|Figure 3. A sample of monitor test patterns used to gauge various quality benchmarks includes (a) Briggs Pattern, used to assess sharpness, noise, and contrast; (b) Cx Pattern, used to assess sharpness; (c) Contrast-Detail Pattern, used to assess sharpness, noise, and contrast; and (d) TG18-QC Pattern(s) (American Association of Physicists in Medicine TG-18), used to assess geometric distortion, sharpness, noise, contrast, and contrast resolution.|
Acceptance testing upon the arrival of a new monitor is an important part of a monitor QC program. This process not only ensures that the new monitor is working as well as it should, but also allows the technician to record baseline data for later comparison during periodic QC visits. At our institution, the objective measurements performed during acceptance testing include the standard QC measurements as well as static artifact evaluation of the glass and phosphor,8 and measurement of luminance overhead.? Also, it is appropriate to verify that the vendor’s specifications of monitor performance are met.
The ability to accurately record and recall QC measurements is also important.? This will allow comparison of a monitor’s QC data with previous measurements and comparison to the performance of other monitors. A database of QC results has been found to be very valuable for these purposes. Implementation of the database on a laptop computer provides a convenient means to enter data and perform real-time comparison to control limits in the field.
Our formal QC program for monitors has been in place for 5 years. Covered by the program are 10 clinical quality assurance workstations with 10 monitors, 10 grayscale diagnostic workstations with 30 monitors, and 50 grayscale review workstations with 90 monitors.
Acceptance testing is performed prior to the installation of a new CRT monitor and QC is performed after a week, a month, and every 3 months thereafter.? These QC intervals have been found to be appropriate for our current CRT display technology; however, customization of these intervals dependent upon display type is appropriate. A monitor QC program can be planned using a staff-time estimate of 20 minutes per monitor per visit. This allows time for QC procedures (including luminance adjustments), travel between workstations, and data recording. For monitors on a quarterly QC protocol, this requires 80 minutes per year. We have found that CRT displays require additional maintenance after they are initially installed and that the life-cycle of the displays is approximately 2 years. Therefore, an overall estimate of approximately 3 hours of staff time per monitor per year is realistic for planning purposes. Given the purchase cost of electronic displays, it is appropriate to actively maintain these devices to ensure optimal performance and maximum life.? The costs associated with active support have been estimated to be a relatively small fraction (5-10%) of the overall cost of ownership of CRT displays.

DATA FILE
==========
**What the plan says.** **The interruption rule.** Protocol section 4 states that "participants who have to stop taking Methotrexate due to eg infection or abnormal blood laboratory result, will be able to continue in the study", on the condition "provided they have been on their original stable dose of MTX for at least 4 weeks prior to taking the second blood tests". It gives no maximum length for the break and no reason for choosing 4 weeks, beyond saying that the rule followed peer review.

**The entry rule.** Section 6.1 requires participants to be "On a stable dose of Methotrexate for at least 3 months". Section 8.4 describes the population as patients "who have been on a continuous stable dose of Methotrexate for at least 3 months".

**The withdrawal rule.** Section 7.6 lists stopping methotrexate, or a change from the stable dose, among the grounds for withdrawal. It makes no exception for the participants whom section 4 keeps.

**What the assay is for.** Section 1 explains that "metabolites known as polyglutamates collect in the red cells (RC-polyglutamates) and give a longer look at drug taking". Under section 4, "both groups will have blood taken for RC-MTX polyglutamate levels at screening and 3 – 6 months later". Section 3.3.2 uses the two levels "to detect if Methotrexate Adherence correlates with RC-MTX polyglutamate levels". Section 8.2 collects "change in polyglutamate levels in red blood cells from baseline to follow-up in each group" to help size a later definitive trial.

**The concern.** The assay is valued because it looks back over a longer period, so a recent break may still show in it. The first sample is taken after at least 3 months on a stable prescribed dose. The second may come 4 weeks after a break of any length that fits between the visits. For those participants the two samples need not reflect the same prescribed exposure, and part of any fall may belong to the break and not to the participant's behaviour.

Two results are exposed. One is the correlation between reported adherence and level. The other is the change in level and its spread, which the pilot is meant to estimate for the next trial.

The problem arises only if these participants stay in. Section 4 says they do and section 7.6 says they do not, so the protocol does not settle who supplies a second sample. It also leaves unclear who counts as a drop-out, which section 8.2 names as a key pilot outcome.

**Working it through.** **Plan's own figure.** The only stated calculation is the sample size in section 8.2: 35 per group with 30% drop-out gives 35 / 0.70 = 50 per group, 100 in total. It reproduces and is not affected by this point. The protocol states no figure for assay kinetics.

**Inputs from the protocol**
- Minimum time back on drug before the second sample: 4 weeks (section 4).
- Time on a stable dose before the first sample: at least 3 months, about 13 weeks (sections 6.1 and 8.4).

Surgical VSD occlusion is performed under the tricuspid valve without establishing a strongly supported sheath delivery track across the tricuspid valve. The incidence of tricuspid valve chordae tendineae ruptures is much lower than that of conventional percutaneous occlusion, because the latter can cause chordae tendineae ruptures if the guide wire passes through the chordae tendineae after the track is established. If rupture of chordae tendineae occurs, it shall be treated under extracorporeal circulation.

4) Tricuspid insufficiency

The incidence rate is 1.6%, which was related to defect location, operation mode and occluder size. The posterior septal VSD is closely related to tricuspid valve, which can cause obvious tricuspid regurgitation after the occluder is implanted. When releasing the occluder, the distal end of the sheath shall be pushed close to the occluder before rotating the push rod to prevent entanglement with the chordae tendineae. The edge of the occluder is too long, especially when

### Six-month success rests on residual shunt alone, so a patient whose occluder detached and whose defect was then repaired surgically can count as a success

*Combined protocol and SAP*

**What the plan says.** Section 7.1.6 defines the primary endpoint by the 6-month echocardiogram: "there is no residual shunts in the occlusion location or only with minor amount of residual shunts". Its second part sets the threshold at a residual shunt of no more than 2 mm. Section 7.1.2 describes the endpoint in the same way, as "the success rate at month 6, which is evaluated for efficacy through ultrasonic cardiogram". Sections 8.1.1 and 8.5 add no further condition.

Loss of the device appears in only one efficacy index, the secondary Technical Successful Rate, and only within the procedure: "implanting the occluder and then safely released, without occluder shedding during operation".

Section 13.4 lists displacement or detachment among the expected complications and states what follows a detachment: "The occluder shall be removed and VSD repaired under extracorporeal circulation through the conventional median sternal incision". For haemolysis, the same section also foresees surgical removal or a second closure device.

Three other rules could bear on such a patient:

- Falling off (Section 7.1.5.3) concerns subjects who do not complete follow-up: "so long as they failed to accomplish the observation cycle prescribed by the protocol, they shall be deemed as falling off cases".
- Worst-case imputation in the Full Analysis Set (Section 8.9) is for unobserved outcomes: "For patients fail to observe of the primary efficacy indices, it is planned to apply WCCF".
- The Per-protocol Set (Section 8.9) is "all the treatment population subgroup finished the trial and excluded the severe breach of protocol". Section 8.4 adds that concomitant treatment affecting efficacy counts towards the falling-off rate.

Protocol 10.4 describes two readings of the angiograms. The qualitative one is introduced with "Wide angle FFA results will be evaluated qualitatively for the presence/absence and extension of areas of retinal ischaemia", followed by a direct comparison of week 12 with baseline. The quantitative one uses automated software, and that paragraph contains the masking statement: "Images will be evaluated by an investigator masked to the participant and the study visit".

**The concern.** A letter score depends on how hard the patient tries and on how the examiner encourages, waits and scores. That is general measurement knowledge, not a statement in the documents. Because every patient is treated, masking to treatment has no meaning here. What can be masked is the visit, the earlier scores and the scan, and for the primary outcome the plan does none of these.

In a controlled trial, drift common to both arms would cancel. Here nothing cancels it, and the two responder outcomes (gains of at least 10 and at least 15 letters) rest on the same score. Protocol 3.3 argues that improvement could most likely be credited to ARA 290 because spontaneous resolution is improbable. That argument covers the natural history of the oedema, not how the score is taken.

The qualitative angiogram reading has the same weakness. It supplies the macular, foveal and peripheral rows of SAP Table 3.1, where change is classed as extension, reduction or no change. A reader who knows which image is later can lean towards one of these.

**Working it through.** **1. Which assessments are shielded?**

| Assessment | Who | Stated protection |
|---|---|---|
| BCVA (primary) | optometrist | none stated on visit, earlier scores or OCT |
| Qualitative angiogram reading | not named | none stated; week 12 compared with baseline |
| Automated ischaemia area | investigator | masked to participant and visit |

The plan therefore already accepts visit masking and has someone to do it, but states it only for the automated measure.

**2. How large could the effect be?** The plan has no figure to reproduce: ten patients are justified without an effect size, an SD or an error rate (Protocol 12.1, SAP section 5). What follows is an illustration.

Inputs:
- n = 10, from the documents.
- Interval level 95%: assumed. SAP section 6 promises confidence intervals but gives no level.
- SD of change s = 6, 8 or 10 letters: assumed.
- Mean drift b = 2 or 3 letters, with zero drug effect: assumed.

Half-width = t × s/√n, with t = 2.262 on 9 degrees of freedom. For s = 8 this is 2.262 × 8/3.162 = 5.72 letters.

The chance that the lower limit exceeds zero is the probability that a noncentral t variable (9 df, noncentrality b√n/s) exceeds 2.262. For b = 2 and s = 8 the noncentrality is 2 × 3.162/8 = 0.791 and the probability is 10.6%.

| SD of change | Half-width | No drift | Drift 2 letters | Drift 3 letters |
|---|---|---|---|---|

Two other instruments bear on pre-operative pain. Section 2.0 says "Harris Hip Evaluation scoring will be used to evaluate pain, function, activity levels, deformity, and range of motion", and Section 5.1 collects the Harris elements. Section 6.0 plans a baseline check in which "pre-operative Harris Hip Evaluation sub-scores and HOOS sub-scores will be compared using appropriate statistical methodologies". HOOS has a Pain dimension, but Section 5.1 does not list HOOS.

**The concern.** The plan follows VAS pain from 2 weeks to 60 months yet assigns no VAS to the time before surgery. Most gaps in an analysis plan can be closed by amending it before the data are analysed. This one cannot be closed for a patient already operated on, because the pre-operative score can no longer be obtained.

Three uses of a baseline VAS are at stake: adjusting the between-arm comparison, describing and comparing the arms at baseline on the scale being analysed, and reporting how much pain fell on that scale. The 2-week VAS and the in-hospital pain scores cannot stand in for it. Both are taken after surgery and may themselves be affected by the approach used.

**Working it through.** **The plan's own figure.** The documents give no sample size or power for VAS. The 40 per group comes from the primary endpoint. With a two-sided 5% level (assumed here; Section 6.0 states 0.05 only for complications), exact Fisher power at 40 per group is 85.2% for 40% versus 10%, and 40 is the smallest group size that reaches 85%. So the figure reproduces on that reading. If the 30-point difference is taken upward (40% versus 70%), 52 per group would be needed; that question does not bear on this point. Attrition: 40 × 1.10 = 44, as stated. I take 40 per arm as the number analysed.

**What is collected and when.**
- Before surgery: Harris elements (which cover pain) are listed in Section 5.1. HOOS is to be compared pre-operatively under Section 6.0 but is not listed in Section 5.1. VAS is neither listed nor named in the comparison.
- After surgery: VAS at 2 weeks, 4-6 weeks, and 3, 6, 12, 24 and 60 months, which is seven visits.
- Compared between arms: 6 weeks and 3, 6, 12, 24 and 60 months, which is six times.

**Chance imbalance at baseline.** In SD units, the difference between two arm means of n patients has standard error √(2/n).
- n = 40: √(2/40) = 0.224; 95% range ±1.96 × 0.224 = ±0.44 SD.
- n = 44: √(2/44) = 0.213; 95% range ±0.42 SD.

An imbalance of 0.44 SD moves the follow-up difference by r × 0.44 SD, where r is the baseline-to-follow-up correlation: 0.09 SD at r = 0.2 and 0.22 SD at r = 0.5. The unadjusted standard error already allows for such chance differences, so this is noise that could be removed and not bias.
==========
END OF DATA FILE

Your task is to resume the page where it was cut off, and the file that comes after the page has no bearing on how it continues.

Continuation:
The introduction of new display technologies will likely result in changes to QC procedures for electronic displays. As flat-panel liquid crystal displays continue to replace CRTs, the QC program and its resources will need to be adjusted accordingly. Improved luminance stability is expected from LCDs and image sharpness is expected to remain static. Often, automatic control of the luminance response is built into the display. It can be reasonably anticipated that LCDs will not require as much support effort as CRT displays. The decreased effort required to support LCDs will likely not offset the higher purchase price of these displays.? However, LCDs may prove to be cost-effective if their life-cycles are appropriately long.
For a monitor QC program to be effective, it must take into account the capabilities and limitations of the entire display chain. This requires that technicians be familiar with all of an enterprise’s monitors, video cards, calibration software, and image-display software, as well as with external equipment that might create image display problems. Working relationships that foster the best possible support for monitor users must be established along with appropriate QC procedures. It has been our experience that the superior performance and increased life-cycle of monitors that are actively supported as part of a QC program justify the effort and resources expended.
Kenneth A. Fetterly, MS, Nicholas J. Hangiandreou, PhD, and Steve G. Langer, PhD, are medical physicists at Mayo Clinic, Rochester, Minn. This article has been adapted from Developing an Enterprise-Wide Monitor QC Program, which Mr Fetterly presented at the annual meeting of the Society for Computer Applications in Radiology in Salt Lake City,? May 2002.
National Institute of Display Technologies. Technology center. Available at: http://www.nidl.org/tech_mstr.htm. Accessed March 5, 2003.
Video Electronics Standards Association. Standards. Available at: http://www.vesa.org/standards.htm. Accessed March 5, 2003.